The BYOD programme started two years ago and adoption is increasing gradually, he says. Today between 10-15 percent of employees are part of the programme, with most of them being new hires.
De Santis was previously with Kraft, where he also started a BYOD programme, and he gained some valuable insights from that project.
“One of the most important learnings was the need to have the main applications — like main corporate applications, email, intranet and collaboration tools — working on the cloud,” he says. “That facilitated the adoption of BYOD.”
De Santis’ key advice to other organisations that are considering implementing BYOD is to embrace the change.
“You will find many reasons to hold out or not embark on BYOD. But change is inevitable as employees are already bringing their tablets and smartphones to the office and accessing corporate email and documents.”
Secondly, virtualise your main enterprise applications, leveraging the cloud — that will simplify your infrastructure, he says.
He also recommends creating an internal community of BYOD users.
“Use your internal social media tools to connect them and let them help each other,” he says. “You can also learn from those virtual conversations and identify areas of improvement for the programme itself.”
Finally, don’t look only at the savings aspect, he says. “You can make BYOD a way to provide employees with an option thus improving the attractiveness of your workplace, specifically for the new generation of workers.”
Consulting users gained buy-in
At Laidlaw College, going down the BYOD path was a logical move, says ICT manager, Nanyi Gong.
The Christian tertiary institution has around 100 staff and about 1000 students across two campuses – one in Auckland and one in Christchurch. As the college doesn’t have the financial capability to supply each student with a computer, or to increase the capacity of the existing computer labs, allowing BYOD made sense. In the last three or four years, students have started to bring in one or more of their own devices, expecting to have the same access to the internet, file storage, and printing as in the computer labs, says Gong.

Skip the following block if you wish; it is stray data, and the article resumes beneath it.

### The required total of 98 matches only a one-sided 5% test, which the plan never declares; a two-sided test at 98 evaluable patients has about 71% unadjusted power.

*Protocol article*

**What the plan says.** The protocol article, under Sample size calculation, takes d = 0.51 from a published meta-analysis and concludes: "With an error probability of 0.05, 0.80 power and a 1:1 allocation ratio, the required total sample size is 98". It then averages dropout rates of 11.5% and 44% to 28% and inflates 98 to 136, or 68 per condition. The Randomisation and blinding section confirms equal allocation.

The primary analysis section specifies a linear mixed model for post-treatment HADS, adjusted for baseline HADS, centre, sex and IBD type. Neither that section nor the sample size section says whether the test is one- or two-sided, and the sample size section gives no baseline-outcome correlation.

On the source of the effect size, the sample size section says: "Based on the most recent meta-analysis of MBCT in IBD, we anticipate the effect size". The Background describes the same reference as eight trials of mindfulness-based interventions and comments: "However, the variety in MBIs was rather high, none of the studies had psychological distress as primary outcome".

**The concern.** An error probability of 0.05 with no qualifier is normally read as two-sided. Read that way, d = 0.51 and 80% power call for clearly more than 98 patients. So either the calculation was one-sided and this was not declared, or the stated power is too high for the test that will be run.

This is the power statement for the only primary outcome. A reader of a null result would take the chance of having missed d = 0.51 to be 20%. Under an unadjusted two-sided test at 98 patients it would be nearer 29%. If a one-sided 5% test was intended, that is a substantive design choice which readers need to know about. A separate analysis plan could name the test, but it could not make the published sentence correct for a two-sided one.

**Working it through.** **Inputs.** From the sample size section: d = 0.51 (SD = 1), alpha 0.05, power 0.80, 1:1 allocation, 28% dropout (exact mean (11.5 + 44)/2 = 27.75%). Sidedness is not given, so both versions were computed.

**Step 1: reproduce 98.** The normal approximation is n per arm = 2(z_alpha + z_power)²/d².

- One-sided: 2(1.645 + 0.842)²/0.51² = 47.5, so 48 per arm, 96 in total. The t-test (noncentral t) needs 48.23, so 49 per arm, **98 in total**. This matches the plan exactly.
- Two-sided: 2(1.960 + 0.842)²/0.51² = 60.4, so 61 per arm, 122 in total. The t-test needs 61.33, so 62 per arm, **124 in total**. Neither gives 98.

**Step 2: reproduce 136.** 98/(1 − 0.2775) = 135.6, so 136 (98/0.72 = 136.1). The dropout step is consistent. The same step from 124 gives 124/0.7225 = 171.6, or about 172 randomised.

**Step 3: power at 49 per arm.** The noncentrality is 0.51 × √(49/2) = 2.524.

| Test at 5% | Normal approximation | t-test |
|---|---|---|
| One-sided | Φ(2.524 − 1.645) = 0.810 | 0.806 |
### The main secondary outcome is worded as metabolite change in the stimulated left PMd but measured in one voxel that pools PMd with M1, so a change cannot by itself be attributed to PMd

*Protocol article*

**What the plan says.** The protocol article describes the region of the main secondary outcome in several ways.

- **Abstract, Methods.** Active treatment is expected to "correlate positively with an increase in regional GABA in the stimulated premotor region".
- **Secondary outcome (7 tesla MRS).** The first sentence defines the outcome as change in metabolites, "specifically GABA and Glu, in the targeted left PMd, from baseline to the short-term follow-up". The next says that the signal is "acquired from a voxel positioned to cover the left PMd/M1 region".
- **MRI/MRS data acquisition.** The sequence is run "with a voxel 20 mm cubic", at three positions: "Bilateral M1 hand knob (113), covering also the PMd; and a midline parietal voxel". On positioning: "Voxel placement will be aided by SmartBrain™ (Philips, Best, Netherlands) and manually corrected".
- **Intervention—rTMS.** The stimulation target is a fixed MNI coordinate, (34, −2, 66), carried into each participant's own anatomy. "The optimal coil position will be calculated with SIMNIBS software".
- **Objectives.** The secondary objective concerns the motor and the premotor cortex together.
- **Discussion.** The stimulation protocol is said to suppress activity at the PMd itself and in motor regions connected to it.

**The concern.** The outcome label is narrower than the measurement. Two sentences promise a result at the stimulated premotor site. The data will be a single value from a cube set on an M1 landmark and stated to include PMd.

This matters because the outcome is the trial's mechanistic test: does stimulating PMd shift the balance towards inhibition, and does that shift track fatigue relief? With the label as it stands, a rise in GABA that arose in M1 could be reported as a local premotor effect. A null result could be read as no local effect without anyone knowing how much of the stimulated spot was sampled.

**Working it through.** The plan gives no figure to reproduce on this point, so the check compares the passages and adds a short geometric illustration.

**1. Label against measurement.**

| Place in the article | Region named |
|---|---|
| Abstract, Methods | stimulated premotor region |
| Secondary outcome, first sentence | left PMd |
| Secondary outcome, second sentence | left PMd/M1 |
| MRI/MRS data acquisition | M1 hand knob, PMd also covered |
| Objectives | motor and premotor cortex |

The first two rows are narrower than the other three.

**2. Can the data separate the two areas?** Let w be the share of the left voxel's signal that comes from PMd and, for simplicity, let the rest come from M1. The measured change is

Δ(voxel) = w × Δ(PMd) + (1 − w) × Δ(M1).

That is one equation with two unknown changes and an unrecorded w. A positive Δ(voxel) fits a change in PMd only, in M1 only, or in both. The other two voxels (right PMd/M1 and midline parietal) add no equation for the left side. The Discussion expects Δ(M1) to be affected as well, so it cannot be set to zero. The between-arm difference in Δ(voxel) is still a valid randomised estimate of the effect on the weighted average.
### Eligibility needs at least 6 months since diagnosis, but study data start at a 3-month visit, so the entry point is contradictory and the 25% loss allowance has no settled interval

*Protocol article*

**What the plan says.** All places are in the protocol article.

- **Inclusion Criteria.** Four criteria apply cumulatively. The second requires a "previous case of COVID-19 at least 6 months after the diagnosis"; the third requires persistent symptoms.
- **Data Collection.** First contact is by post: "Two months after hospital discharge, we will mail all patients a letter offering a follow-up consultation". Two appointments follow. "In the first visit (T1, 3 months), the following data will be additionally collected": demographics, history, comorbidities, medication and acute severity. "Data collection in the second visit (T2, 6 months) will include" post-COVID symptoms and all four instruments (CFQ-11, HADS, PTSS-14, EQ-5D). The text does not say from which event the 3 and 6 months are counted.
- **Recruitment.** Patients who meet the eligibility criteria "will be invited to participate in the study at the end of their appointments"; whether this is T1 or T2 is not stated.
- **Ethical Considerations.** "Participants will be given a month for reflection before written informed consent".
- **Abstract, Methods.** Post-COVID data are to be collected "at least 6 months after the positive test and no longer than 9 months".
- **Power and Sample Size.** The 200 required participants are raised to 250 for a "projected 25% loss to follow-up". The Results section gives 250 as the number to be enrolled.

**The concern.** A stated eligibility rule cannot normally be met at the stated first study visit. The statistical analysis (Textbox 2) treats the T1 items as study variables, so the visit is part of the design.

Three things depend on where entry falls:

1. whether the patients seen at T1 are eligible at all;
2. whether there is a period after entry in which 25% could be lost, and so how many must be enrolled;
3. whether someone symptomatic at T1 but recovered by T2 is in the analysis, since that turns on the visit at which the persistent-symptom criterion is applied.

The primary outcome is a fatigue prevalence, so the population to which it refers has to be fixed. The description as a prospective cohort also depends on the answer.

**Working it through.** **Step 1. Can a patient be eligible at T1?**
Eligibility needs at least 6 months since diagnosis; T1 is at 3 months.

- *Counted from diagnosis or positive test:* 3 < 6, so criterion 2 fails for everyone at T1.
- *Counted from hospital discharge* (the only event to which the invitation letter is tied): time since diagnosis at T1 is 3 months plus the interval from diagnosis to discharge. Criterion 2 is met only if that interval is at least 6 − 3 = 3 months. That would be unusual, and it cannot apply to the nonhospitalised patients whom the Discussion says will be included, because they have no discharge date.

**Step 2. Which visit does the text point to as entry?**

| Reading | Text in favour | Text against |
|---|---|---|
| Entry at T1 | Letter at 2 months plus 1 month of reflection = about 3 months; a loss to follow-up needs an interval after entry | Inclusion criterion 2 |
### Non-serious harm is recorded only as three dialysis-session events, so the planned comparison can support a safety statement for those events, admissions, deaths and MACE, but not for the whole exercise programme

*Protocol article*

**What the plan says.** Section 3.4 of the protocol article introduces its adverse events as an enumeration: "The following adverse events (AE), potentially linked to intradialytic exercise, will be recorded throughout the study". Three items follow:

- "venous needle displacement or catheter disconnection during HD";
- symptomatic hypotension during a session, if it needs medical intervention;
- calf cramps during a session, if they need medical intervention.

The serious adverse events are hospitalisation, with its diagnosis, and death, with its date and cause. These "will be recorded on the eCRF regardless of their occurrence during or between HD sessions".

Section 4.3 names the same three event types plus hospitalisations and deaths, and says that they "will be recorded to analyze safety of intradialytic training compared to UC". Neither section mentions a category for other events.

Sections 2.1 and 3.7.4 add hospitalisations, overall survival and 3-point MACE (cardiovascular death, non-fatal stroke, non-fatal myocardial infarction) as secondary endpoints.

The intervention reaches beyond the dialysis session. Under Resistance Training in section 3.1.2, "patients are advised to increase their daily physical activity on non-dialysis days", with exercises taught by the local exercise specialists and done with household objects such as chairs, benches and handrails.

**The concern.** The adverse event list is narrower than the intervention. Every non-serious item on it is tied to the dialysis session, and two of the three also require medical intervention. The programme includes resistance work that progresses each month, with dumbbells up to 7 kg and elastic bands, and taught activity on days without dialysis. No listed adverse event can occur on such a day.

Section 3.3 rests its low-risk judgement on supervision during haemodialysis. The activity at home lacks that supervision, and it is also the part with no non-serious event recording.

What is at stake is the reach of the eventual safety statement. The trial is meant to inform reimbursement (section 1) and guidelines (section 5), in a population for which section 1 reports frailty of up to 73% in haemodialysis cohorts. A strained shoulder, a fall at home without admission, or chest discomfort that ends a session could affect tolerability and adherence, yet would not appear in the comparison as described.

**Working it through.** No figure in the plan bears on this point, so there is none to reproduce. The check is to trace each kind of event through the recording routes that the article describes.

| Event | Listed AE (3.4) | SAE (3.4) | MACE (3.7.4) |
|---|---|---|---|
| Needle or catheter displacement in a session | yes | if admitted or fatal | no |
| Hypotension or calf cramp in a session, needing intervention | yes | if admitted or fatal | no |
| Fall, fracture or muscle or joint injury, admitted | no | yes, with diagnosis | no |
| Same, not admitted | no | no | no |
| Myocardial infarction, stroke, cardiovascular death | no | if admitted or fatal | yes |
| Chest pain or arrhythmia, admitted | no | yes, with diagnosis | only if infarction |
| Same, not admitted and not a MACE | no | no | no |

“The perception of accessing the internet and other IT services has moved from being a ‘privilege’ to being a ‘right’,” he says.
While the demand came mainly from students, staff can also use their own smartphones and tablets while on campus, in addition to their standard college-owned laptop or PC.
Gong and his team of two consulted widely with staff, faculty and students before implementing BYOD.
“We didn’t want to be ‘thinking on behalf of students and staff of what they want’, which potentially could be very different from what they actually needed,” says Gong.
This led to a better understanding of what the users wanted and needed, which helped the college make better decisions. But it also engaged the users and gained their buy-in, he says.
The college currently manages more than 200 devices between its two campuses.
Cultural change has been a big part of the journey towards BYOD success, Gong says. He recommends a three-step change management methodology. First promote why the changes are good, he says. Then allow a transition period rather than go for a big-bang approach. Finally, he says, “Make the old ways impossible.”
The approach to allowing people to use mobile technology at the workplace is not as complex or problematical as often “talked up”, writes Simon Shears, an ex-CIO and now IT/management consultant.
Standing still is not a practical option. Today, the question is no longer if BYOD should be implemented but how it should be implemented, and what part it should play in the strategic vision of the enterprise, writes Kevin Noonan of Ovum.